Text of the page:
Path One: The Status Quo

Path one is to maintain the relationship as it has been. Many couples who enter discernment counseling rule out path one quickly—the status quo has become unsustainable, thus they are seeking help to make a decision that brings change. Sometimes, however, at the end of discernment counseling no clear commitment to leaving or staying has been reached. In these situations, couples can simply default to taking a break from the process and trying again for a decision at some point in the future.

Path Two: Separation or Divorce

Path two is to move toward ending the relationship. Although some path two decisions are not mutual, in that one partner chooses separation or divorce against the wishes of their partner, the goal of a path two decision would be for both partners to feel clear and confident about a decision to part ways. When couples choose separation or divorce, the discernment counselor makes them aware of additional resources, including individual therapists and divorce professionals who can facilitate a healing and fair separation process.

Path Three: Couples Therapy

Path three is to make a six-month commitment to couples therapy in an all-out effort to restore the relationship to health. Separation or divorce are taken off the table during the couples therapy process, and at the end of six months both partners are invited to make another decision about whether to stay or leave. Couples therapy, in turn, is more likely to succeed because both partners are committed to applying themselves fully to the hard work of change.

In the conversations that lead to a choice for the path forward, here’s what discernment counseling offers couples in distress:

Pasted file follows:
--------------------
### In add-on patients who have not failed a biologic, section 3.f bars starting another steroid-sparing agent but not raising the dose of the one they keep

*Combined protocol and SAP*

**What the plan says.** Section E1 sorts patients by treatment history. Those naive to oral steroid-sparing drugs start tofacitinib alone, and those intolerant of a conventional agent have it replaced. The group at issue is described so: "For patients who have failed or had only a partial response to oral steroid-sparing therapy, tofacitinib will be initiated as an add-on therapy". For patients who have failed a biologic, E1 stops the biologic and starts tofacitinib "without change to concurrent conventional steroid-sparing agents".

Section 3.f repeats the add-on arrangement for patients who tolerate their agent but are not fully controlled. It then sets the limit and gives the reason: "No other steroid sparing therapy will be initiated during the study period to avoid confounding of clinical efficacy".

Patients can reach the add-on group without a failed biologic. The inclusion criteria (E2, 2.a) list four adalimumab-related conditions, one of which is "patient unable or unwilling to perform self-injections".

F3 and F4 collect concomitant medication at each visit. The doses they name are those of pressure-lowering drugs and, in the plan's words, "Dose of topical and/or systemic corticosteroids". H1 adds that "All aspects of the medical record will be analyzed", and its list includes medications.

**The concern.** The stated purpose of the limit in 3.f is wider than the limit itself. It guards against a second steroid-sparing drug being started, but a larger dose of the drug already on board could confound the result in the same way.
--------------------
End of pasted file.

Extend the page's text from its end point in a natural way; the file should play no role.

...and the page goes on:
• Deepened clarity and confidence about a decision for the future of the marriage or relationship
  • Deepened understanding of what has happened to bring the couple to this point, and an understanding of the role each partner has played in problems to date
  • A mutually agreed-upon plan of action, should the couple decide to repair the marriage in couples therapy
  • Insights about each partner and the relationship that will carry forward into future relationships, should the couple end this one

If discernment counseling seems like a good fit for you and your partner, seek a trained discernment counselor in your area.

© Copyright 2017 GoodTherapy.org. All rights reserved. Permission to publish granted by Emily Cook, PhD, LCMFT, GoodTherapy.org Topic Expert

The preceding article was solely written by the author named above. Any views and opinions expressed are not necessarily shared by GoodTherapy.org. Questions or concerns about the preceding article can be directed to the author or posted as a comment below.

  • Leave a Comment
  • Teddy

    March 14th, 2017 at 7:27 AM